Ever wondered about moving to Spain but don’t want to tread the same old beaten track that everyone else has? Let us introduce you to Bilbao which has a thriving expat community. An exquisitely modern, intriguingly urban, lush green city, with the summer heat of Spain.
Bilbao, right in the middle of the Basque country is one of the most entertaining cities in Spain, and what makes it even more special is largely unknown to expats and tourists. For various reasons:
- It sports one of the most iconic buildings in the world
- The old town is full of great bars
- The biggest bands always tour here
- The food is just amazing
- It has a ten-day long summer festival
- It’s a wealthy region
Sounds impressive right? Let’s go through these things one by one and you’ll start to understand why expats move to Bilbao.
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It sports one of the most iconic buildings in the world
The Guggenheim Museum is an architectural testament to Frank Lloyd Wright. Completed in 1997 by Frank Gehry it is simply stunning. It has brought more people to Bilbao simply to see it. But most of all it spells the end of an era for Bilbao. Let’s dig a little into recent history Bilbao was known up until the millennium as an “industrial” city. There were many factories, and the rest of Spain always saw Pais Vasco as a place that produced goods. But things changed following the millennium and Bilbao changed radically. This building made a statement as to the future direction of Bilbao. Tourism grew and Bilbao has now become a modern city with contemporary landmarks and newly designed parks to attract more tourists. If you visit Bilbao for only one reason, make it visit the Guggenheim, it truly is a masterpiece of architecture.
The old town is full of great bars
The “7 streets” or siete calles is where to go for good food and good times. The taverns and bars in this area serve up the best pinchos in the country. And it’s cheap. The local region of Navarra has set up a growing industry in Rosé wine, which in Bilbao is 1€ a glass, and along the bars, you can feast on elaborate pinchos which are small bites to eat. This is Bilbao style, perching along the bar with a Rioja or a beer and tasting the food as you hop from bar to bar. Great way to get settled in the thriving expat community.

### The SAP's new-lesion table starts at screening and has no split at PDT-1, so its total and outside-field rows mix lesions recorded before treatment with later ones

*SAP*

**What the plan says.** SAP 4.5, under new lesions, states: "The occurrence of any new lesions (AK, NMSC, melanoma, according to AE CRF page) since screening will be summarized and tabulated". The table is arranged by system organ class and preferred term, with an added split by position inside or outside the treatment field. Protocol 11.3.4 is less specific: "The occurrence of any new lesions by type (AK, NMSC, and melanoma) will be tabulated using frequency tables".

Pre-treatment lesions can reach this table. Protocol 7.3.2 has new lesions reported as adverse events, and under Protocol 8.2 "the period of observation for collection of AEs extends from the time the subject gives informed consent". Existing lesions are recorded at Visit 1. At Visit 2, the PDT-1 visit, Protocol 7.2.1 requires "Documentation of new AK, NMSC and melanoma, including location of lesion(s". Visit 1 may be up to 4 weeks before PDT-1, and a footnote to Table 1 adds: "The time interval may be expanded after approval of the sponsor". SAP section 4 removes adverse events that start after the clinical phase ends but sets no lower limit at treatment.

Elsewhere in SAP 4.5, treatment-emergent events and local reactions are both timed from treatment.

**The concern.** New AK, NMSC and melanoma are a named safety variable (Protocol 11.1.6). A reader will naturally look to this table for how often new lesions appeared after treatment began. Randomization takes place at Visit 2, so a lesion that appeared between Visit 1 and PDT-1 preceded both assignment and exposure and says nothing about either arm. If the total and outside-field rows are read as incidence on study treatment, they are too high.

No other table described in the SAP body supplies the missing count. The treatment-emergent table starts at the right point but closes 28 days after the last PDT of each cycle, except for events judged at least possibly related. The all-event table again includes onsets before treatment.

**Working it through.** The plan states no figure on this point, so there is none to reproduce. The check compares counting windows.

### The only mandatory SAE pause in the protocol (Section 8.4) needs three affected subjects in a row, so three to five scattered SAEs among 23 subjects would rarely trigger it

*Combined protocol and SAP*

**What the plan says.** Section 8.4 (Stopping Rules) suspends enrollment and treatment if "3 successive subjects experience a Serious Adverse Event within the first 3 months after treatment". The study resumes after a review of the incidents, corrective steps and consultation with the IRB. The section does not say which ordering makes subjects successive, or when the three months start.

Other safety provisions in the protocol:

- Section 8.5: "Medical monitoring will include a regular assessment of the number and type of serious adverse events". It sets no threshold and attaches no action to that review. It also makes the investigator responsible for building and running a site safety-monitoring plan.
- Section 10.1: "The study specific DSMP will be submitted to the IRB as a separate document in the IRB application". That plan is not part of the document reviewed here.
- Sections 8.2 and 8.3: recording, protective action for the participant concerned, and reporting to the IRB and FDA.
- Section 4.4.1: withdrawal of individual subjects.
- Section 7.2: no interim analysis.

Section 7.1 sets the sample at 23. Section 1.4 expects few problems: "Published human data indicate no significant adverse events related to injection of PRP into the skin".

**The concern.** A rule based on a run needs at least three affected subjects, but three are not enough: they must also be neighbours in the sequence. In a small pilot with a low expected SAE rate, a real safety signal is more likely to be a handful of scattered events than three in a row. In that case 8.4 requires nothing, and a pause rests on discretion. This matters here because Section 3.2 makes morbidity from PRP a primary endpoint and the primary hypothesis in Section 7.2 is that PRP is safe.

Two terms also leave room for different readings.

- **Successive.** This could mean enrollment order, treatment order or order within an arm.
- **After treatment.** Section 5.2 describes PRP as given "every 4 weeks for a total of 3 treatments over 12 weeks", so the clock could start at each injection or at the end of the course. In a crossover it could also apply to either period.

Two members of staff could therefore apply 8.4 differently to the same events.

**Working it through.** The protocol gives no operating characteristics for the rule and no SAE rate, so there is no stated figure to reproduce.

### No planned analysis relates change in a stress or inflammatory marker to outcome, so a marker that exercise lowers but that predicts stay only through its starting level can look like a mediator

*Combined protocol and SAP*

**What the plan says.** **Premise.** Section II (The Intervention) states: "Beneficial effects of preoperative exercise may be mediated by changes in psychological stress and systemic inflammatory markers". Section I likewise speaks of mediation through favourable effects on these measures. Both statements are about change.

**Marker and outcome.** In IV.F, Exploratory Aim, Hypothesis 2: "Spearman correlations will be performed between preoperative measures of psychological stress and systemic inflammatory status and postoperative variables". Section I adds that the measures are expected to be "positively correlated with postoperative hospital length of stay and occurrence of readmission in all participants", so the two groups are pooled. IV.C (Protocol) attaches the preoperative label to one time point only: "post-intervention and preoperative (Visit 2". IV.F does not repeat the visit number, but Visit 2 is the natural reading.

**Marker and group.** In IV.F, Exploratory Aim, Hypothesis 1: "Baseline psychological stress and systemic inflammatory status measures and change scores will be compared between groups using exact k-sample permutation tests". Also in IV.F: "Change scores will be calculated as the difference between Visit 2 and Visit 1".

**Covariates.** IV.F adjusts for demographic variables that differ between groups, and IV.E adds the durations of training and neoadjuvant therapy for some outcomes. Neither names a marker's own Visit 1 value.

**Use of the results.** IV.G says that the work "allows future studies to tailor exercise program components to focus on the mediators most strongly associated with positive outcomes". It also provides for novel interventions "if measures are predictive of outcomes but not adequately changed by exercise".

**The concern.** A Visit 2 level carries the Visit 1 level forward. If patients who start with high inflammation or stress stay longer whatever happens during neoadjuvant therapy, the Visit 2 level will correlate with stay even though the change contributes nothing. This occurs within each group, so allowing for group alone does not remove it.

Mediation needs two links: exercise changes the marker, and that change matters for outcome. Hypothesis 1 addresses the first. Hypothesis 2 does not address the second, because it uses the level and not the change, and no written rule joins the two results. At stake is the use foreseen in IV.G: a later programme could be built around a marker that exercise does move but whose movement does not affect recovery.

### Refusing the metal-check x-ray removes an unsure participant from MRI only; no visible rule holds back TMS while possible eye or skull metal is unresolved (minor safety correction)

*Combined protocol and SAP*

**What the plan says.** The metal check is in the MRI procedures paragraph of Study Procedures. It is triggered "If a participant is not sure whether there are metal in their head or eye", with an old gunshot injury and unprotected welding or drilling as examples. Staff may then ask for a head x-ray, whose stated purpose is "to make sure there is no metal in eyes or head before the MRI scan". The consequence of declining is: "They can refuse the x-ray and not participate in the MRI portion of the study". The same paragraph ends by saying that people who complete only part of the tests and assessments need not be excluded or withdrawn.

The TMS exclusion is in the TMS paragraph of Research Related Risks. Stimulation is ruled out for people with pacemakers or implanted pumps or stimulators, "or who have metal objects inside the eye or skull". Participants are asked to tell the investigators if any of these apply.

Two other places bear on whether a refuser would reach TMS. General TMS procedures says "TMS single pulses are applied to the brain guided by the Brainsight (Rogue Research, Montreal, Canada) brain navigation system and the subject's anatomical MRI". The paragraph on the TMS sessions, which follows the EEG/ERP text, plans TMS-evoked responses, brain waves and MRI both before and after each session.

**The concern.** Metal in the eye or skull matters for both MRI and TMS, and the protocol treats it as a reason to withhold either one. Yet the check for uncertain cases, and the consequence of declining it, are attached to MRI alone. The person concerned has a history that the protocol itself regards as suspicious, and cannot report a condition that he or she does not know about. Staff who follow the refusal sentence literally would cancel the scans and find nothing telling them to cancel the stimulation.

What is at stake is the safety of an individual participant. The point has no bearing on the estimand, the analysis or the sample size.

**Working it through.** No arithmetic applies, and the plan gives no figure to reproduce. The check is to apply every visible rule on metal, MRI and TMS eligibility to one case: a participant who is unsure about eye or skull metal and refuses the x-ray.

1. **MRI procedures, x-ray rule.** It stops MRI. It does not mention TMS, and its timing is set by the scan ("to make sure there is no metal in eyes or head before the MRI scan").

The biggest bands always tour here
Bilbao is the fourth biggest city in Spain, but the culture reflects a much bigger place. What you find in Bilbao is huge affiliation to some serious rock music. Bands doing European tours invariably do a gig in Bilbao; Radiohead, U2, Red Hot Chili Peppers, and Coldplay have all performed here recently. On top of this, it has a thriving expat community.
It has a ten-day long summer festival
Aste Nagusia (Grand Week), is a fiesta only to be rivalled by San Fermin and the Feria de Abril in Seville. But the beauty of Fiesta in Bilbao is that they are not so many tourists as in the other Spanish festivals. But with marques on every street corner, music, fireworks, dancing, and full streets, this is one of the best places to go in August. The people are really welcoming in Bilbao, and they know how to have a great time. Be warned though, this is a non-stop, 10-day long party and by day eight, only the most hardened party-goers are still on their feet.
It’s a wealthy region
Bilbao is located in the autonomous Basque region. It feels more “European” than other cities in Spain as the character of the locals is more reserved and frankly quieter. Again, you have to look at recent history to see what happened to the city and why a pivot was important.
In 1975 Bilbao suffered an industrial crisis leading to 30% unemployment. There was a fundamental structural crisis as the rise of the BRICs took business away from European industry. Bilbao is, fortunately, a nimble place with an autonomous government that took rapid action to change the direction of the city to a post-industrial city geared towards tourism.
It worked. Today you find most of the tourism boating along the Nervión or crowded around the Guggenheim centre, the city has transformed into an urban hub of business and tourism sporting a metro system designed by Norman Foster, and the Euskalduna Conference Centre designed by Federico Soriano and Dolores Palacios.
If you want to know more about you can find more information in the Bilbao Expats Facebook group. And of course, you can contact us at Globexs if you have any questions about where to stay and what to do in Bilbao. It is great to be an expat in Bilbao with a thriving expat community.
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